Fairfield tops UB in OTIt took 97 minutes, longer than most Hollywood marriages, but someone finally scored.Julie-Anne Forman's goal at the 97:55 mark of the first overtime propelled the Fairfield Stags to an emotional 1-0 win over the UB Bulls women's soccer team Friday night.Forman's goal was the deciding blow in an evenly played match that saw both teams obtain and then squander opportunities in the late stages of the game.Junior keeper Emily Cox made eight saves in goal for UB, and sophomore Nicole Olszewski posted four shots in the losing effort.Bulls drop another heartbreakerAnother late goal, this one coming in regulation, doomed the Bulls to their second-straight loss on Sunday afternoon as they dropped a 2-1 decision to the Boston University Terriers.Boston's senior forward Nicole Soules scored the game winning goal in the 78th minute of play on a hard shot from inside the box to the far right corner of the net, a blow from which the Bulls (1-3-0) would never recover.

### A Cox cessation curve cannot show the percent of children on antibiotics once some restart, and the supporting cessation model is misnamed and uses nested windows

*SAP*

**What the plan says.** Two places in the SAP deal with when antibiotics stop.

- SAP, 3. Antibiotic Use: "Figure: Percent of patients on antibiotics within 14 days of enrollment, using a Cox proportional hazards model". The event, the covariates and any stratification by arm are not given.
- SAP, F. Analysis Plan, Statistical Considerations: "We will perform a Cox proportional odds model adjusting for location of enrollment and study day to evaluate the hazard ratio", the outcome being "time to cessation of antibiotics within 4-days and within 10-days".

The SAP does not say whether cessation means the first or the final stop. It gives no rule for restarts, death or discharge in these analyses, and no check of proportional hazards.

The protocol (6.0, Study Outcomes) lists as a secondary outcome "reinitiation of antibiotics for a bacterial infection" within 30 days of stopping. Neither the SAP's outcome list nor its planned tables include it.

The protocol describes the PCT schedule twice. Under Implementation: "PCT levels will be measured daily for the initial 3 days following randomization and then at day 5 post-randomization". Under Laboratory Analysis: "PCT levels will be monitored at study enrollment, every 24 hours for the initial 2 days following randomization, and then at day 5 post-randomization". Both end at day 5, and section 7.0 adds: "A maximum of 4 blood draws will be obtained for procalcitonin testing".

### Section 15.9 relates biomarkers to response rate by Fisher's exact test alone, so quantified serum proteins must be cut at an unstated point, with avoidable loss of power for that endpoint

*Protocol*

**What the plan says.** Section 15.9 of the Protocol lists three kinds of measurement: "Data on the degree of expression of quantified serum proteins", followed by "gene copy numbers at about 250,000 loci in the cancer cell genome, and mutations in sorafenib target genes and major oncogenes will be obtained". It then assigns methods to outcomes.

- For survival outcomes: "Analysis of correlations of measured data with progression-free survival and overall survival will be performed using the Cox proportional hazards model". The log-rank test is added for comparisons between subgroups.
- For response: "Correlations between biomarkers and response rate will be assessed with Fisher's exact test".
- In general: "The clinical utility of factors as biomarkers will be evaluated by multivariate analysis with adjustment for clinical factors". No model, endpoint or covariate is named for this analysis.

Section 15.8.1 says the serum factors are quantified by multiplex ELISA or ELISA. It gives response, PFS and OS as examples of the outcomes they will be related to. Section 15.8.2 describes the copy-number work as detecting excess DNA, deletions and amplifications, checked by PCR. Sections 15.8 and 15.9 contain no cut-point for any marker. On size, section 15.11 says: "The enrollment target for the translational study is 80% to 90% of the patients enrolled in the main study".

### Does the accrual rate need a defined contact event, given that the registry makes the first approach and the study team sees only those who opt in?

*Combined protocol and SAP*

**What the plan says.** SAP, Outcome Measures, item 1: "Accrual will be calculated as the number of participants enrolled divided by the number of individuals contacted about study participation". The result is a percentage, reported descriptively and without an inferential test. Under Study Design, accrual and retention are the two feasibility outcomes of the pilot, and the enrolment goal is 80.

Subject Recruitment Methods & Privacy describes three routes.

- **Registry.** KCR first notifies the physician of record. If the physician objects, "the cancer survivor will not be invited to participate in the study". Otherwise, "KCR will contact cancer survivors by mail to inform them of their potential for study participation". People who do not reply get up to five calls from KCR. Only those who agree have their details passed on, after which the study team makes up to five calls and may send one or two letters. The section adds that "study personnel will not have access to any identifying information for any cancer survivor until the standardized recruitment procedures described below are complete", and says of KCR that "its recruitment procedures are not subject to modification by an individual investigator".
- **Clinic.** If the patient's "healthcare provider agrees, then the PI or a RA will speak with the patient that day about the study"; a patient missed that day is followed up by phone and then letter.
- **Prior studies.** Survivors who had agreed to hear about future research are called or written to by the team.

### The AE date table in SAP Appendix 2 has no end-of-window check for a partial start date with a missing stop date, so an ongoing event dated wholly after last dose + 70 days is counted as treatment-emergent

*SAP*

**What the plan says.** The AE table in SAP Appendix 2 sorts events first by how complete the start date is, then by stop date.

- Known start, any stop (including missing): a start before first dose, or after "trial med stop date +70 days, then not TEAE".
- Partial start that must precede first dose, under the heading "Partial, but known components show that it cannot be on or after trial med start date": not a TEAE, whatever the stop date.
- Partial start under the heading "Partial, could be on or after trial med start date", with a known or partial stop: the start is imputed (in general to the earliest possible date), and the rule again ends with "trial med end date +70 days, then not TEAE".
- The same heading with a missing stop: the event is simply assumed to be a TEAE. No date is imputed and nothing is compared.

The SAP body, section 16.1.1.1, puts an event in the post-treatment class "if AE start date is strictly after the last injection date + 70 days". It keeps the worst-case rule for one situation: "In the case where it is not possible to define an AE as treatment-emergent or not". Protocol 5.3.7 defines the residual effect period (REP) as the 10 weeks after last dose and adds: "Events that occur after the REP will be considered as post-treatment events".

I hate Venus Williams. You know who else I hate? My older brother. That's pretty much it. I suppose I'll have to explain why I hate these two individuals, and I guess the best explanation is because they remind me of each other.No, my brother isn't a back-to-back grand slam women's tennis champion.
Despite the New York State Legislature's leisurely pace in producing its tardy annual budget, UB and the city of Buffalo are moving in tandem toward establishing the Buffalo Center of Excellence in Bioinformatics.Until the legislature passes the final budget, which is expected to set aside $75 million in startup funds for the center, however, administrators and researchers can only steadily lay the groundwork for an area of study ripe with opportunities for both UB students and the local economy.Despite the missing state funds, "We're moving ahead, we know that this has to happen here," said George Detitta, chairman of the structural biology department at UB and CEO of the Hauptman-Woodman Research Institute.
UB's faculty-administration relations have historically been marked by tension often leading to frustration and miscommunication.